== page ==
Coupling fine root dynamics with ecosystem carbon cycling in black spruce forests of interior Alaska

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Fine root processes play a prominent role in the carbon and nutrient cycling of boreal ecosystems due to the high proportion of biomass allocated belowground and the rapid decomposition of fine roots relative to aboveground tissues. To examine these issues in detail, major components of ecosystem carbon flux were studied in three mature black spruce forests in interior Alaska, where fine root production, respiration, mortality and decomposition, and aboveground production of trees, shrubs, and mosses were measured relative to soil CO2 fluxes. Fine root production, measured over a two-year period using minirhizotrons, varied from 0.004 ± 0.001 mm·cm -2·d-1 over winter, to 0.051 ± 0.015 mm·cm-2·d-1 during July, with peak growing season values comparable to those reported for many temperate forests using similar methods. On average, 84% of this production occurred within 20 cm of the moss surface, although the proportion occurring in deeper profiles increased as soils gradually warmed throughout the summer. Monthly rates of production and mortality were somewhat asynchronous because mortality tended to peak during fall and be minimal during periods of peak production. Production and mortality were, however, positively correlated across all tubes and time periods. Annual fine root production averaged 2.45 ± 0.31, 8.01 ± 1.39, and 2.53 ± 0.27 mm·cm-2·yr-1 (means ± 1 SE) among the three sites, when averaged across years. Fine root survival and decomposition were measured by tracking and analyzing the fate of individual fine roots using mark-recapture techniques. Fine root survival was greatest during periods of peak root growth, and least over winter (Φtime). Roots first appearing in the middle of the growing season had higher survival rates than those first appearing early or late in the growing season, or over winter (Φcohort), and risk of mortality decreased with root age (Φage). Survival estimates translate to mean life spans of 108 ± 4 d during the growing season. While these values are in striking contrast to needle longevity and rates of aboveground litter decomposition, they are similar to many values found for temperate systems, supporting the notion that there are basic morphological and physiological traits of first-order roots that are common to most woody plant root systems. During the growing season, monthly fine root decomposition rates averaged 0.46 ± 0.01 per month, while decomposition rates over winter averaged 0.73 ± 0.01 per winter. These growing season estimates translate to 49 ± 2 d from the time a root was first observed as dead, to the time it disappeared. For roots that decomposed during the growing season, those with longer life spans decomposed more slowly after death. Comparing these results with other minirhizotron studies suggests that life-history traits of black spruce first-order roots are similar to those from temperate (and perhaps most) forest ecosystems. Annual production of fine roots averaged 228 ± 75 g biomass·m-2·yr-1, constituting ∼56% of total stand production. Aboveground production of trees (50 ± 14 g biomass·m-2·yr-1, 13%) and shrubs (40 ± 2 g biomass·m-2·yr -1, 11%) contributed similarly to total production, while mosses (73 ± 14 g biomass·m-2·yr-1, 20%) accounted for the largest component of aboveground production. Soil temperature had a strong control over both soil respiration (Q10 = 2.21 ± 0.31) and root respiration (Q10 = 2.30 ± 0.37). During the growing season (15 May to 15 September), ∼56% of soil CO2 efflux (580 ± 40 g C/m2) was derived from fine root respiration (329 ± 54 g C/m2). Although apparent rates of heterotrophic respiration (May through September) and total production did not differ, definitive estimates of net ecosystem production are impossible given the potentially large, unmeasured components of NPP (net primary production), such as root exudation and mycorrhizal production. Nevertheless, rates of fine root production, mortality, and decomposition indicate that in these black spruce ecosystems, fine roots are much more dynamic than would be predicted from patterns of aboveground processes, and that carbon, and presumably nutrients, are cycling through fine roots at rates several orders of magnitude faster than through aboveground tissues.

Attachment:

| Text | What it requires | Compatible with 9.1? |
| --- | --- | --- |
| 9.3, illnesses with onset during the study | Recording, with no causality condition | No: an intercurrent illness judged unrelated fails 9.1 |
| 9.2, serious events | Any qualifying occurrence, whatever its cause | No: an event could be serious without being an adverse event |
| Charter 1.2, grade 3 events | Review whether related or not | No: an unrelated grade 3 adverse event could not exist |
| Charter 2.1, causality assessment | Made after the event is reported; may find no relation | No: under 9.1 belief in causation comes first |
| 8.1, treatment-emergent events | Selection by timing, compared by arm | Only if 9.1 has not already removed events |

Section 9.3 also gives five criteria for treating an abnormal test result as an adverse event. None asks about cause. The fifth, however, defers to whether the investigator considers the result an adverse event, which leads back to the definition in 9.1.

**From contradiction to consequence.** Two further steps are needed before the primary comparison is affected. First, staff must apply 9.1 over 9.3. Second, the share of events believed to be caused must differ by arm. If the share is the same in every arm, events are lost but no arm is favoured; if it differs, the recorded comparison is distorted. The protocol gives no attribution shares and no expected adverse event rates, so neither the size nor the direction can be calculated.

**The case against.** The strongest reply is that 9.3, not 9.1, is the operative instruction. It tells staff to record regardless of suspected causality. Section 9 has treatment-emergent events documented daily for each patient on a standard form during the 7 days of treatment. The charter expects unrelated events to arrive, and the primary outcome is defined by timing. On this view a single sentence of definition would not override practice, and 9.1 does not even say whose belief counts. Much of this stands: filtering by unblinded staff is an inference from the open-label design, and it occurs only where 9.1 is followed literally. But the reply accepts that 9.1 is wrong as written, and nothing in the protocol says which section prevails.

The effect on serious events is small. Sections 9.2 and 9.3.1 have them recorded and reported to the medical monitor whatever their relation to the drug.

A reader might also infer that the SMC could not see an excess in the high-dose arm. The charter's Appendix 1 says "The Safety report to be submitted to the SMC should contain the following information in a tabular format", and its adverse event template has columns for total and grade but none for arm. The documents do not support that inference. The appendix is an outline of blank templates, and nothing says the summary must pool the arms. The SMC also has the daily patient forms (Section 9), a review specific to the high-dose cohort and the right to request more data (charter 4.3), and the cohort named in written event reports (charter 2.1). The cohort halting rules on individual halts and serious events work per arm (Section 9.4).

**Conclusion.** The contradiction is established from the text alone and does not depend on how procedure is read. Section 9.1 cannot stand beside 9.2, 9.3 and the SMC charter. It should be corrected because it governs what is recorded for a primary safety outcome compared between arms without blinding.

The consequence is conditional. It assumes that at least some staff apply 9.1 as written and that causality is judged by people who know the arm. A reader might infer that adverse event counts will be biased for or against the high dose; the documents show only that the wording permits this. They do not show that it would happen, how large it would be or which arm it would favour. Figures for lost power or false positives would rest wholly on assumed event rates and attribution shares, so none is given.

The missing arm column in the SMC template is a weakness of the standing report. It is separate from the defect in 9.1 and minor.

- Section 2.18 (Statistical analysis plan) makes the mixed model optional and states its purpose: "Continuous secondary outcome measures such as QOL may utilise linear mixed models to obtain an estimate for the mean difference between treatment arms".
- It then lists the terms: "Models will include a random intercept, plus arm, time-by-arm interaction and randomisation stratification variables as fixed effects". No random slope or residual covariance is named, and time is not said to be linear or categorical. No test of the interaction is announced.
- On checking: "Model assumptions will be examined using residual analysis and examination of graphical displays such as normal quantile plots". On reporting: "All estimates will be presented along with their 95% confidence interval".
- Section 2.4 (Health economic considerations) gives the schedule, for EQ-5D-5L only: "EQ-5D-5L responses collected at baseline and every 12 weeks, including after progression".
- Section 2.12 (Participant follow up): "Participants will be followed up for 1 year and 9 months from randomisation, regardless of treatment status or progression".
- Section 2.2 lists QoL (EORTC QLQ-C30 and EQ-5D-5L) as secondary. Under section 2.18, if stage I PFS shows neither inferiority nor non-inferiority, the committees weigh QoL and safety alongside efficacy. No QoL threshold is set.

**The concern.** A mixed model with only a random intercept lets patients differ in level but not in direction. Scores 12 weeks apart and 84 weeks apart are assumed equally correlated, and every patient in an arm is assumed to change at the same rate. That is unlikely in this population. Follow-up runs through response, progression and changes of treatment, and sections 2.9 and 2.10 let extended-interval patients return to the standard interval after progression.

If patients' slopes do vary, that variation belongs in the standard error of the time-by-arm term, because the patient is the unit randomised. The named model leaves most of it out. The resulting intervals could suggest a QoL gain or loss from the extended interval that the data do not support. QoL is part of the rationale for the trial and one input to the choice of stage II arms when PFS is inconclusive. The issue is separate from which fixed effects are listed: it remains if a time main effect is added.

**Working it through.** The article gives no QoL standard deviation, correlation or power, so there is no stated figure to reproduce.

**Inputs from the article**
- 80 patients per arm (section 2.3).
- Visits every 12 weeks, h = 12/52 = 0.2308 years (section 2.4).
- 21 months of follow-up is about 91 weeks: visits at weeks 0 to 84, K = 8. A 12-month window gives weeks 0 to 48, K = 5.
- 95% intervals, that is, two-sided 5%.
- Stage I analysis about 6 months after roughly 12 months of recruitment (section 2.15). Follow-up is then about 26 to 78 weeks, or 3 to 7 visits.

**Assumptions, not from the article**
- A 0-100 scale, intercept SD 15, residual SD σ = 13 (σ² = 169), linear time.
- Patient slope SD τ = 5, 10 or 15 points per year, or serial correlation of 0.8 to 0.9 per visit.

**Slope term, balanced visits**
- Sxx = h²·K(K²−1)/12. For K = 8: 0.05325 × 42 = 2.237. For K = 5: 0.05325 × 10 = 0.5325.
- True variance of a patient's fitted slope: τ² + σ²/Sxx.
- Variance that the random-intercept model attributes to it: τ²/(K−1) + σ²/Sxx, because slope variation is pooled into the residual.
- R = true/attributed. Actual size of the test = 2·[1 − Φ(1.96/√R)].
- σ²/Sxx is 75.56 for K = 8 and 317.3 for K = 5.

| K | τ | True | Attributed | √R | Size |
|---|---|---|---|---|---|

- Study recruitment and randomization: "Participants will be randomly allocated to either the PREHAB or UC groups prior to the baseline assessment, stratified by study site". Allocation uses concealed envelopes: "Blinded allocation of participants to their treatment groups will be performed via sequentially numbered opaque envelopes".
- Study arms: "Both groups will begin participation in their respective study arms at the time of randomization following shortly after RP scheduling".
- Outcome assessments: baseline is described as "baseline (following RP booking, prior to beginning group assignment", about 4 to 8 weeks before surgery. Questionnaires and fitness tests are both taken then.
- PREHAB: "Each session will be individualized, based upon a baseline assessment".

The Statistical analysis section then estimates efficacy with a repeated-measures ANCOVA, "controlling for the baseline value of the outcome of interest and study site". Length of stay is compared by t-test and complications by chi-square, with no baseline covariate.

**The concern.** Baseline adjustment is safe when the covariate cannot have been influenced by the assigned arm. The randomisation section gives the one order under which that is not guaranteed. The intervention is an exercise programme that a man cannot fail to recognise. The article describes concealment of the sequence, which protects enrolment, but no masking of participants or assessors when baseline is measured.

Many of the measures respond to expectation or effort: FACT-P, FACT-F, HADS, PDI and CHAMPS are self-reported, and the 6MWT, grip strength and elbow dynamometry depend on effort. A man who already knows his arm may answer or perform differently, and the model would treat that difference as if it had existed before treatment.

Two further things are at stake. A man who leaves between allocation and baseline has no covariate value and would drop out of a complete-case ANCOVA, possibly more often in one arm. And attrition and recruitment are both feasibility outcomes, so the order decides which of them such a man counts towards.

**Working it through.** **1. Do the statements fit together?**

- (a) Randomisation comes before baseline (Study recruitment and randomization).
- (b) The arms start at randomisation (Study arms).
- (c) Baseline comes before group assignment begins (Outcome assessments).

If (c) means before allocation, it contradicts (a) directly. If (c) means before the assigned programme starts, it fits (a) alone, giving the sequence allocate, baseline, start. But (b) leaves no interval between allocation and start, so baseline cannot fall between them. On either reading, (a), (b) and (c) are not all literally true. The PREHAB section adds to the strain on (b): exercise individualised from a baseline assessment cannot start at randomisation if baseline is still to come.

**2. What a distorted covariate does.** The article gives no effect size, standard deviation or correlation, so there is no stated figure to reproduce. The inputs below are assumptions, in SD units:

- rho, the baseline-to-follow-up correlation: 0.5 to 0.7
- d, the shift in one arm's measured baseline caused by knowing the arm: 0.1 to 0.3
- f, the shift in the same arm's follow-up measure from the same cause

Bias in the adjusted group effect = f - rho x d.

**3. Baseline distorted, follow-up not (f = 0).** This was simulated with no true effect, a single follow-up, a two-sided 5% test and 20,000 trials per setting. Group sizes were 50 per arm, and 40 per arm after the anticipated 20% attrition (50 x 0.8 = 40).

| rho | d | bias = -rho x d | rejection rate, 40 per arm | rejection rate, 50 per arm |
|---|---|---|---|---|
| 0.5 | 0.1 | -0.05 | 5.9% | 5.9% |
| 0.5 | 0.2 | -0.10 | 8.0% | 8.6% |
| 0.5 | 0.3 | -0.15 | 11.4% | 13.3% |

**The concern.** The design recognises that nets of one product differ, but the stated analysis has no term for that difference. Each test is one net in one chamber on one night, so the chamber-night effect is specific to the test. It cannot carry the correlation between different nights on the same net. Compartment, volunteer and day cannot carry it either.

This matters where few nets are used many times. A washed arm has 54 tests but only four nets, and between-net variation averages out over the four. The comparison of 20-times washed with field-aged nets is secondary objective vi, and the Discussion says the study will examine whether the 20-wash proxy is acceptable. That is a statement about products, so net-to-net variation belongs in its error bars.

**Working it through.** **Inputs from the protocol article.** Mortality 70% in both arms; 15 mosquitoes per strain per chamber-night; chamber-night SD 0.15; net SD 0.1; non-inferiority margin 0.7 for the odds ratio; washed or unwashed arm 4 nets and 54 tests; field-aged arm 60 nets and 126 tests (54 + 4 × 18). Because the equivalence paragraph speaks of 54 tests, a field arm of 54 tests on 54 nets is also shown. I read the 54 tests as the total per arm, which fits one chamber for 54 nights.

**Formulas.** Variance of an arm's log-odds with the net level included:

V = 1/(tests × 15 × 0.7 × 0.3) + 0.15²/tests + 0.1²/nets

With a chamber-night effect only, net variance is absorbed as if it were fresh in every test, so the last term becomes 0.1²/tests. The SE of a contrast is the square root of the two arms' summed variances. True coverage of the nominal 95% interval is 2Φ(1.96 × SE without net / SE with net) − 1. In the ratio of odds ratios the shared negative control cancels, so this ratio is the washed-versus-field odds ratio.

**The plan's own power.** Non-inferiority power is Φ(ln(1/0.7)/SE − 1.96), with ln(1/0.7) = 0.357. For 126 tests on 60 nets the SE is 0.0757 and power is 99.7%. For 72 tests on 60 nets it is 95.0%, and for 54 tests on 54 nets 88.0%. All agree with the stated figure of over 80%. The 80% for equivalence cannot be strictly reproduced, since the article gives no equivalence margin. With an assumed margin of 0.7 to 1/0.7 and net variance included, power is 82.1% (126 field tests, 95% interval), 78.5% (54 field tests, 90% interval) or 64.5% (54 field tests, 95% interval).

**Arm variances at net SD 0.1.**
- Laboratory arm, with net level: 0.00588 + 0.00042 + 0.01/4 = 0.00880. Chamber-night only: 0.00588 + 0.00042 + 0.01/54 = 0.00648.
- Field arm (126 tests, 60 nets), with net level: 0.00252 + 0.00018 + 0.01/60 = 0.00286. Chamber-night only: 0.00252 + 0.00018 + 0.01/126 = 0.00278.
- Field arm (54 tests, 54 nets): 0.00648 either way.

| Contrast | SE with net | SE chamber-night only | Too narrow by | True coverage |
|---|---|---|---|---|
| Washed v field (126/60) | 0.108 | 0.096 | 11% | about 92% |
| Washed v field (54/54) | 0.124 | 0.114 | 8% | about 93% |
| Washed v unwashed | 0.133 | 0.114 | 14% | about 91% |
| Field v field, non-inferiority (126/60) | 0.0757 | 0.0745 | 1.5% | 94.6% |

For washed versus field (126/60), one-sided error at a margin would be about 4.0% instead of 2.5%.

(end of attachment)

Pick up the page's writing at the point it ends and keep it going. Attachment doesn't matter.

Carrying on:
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Ecological Monographs